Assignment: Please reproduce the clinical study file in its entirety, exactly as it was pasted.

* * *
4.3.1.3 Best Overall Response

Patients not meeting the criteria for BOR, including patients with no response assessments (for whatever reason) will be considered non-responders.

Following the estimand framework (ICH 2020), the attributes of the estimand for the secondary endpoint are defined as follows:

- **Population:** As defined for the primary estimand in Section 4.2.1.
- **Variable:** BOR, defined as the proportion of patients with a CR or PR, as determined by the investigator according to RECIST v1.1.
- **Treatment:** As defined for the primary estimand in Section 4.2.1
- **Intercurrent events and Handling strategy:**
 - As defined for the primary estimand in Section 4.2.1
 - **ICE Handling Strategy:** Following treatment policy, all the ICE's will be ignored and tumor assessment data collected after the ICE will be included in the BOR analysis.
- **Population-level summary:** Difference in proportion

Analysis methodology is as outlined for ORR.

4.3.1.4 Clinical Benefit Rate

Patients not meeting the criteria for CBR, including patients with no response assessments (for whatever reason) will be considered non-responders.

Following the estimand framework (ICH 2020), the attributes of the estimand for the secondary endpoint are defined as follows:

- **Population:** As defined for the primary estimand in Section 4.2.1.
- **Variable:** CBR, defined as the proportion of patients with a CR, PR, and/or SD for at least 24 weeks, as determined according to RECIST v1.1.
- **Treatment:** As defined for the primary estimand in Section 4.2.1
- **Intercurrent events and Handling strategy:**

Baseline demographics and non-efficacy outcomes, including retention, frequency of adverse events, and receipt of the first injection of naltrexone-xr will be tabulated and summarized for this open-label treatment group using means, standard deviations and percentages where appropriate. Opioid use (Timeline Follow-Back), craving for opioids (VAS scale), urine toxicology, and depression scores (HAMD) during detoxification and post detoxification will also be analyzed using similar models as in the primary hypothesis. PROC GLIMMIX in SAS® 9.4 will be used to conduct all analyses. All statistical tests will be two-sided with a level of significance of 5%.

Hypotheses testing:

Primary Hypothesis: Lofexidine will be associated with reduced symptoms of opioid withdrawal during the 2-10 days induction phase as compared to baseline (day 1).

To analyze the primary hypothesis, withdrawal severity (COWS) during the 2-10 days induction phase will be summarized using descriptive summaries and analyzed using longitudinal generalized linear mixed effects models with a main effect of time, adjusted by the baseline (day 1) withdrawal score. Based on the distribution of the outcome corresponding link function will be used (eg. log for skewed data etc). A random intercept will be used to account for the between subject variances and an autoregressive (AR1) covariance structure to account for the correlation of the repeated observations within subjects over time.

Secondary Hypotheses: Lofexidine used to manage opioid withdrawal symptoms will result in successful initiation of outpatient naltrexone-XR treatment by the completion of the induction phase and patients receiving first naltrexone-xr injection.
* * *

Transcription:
4.3.1.3 Best Overall Response

Patients not meeting the criteria for BOR, including patients with no response assessments (for whatever reason) will be considered non-responders.

Following the estimand framework (ICH 2020), the attributes of the estimand for the secondary endpoint are defined as follows:

- **Population:** As defined for the primary estimand in Section 4.2.1.
- **Variable:** BOR, defined as the proportion of patients with a CR or PR, as determined by the investigator according to RECIST v1.1.
- **Treatment:** As defined for the primary estimand in Section 4.2.1
- **Intercurrent events and Handling strategy:**
 - As defined for the primary estimand in Section 4.2.1
 - **ICE Handling Strategy:** Following treatment policy, all the ICE's will be ignored and tumor assessment data collected after the ICE will be included in the BOR analysis.
- **Population-level summary:** Difference in proportion

Analysis methodology is as outlined for ORR.

4.3.1.4 Clinical Benefit Rate

Patients not meeting the criteria for CBR, including patients with no response assessments (for whatever reason) will be considered non-responders.

Following the estimand framework (ICH 2020), the attributes of the estimand for the secondary endpoint are defined as follows:

- **Population:** As defined for the primary estimand in Section 4.2.1.
- **Variable:** CBR, defined as the proportion of patients with a CR, PR, and/or SD for at least 24 weeks, as determined according to RECIST v1.1.
- **Treatment:** As defined for the primary estimand in Section 4.2.1
- **Intercurrent events and Handling strategy:**

Baseline demographics and non-efficacy outcomes, including retention, frequency of adverse events, and receipt of the first injection of naltrexone-xr will be tabulated and summarized for this open-label treatment group using means, standard deviations and percentages where appropriate. Opioid use (Timeline Follow-Back), craving for opioids (VAS scale), urine toxicology, and depression scores (HAMD) during detoxification and post detoxification will also be analyzed using similar models as in the primary hypothesis. PROC GLIMMIX in SAS® 9.4 will be used to conduct all analyses. All statistical tests will be two-sided with a level of significance of 5%.

Hypotheses testing:

Primary Hypothesis: Lofexidine will be associated with reduced symptoms of opioid withdrawal during the 2-10 days induction phase as compared to baseline (day 1).

To analyze the primary hypothesis, withdrawal severity (COWS) during the 2-10 days induction phase will be summarized using descriptive summaries and analyzed using longitudinal generalized linear mixed effects models with a main effect of time, adjusted by the baseline (day 1) withdrawal score. Based on the distribution of the outcome corresponding link function will be used (eg. log for skewed data etc). A random intercept will be used to account for the between subject variances and an autoregressive (AR1) covariance structure to account for the correlation of the repeated observations within subjects over time.

Secondary Hypotheses: Lofexidine used to manage opioid withdrawal symptoms will result in successful initiation of outpatient naltrexone-XR treatment by the completion of the induction phase and patients receiving first naltrexone-xr injection.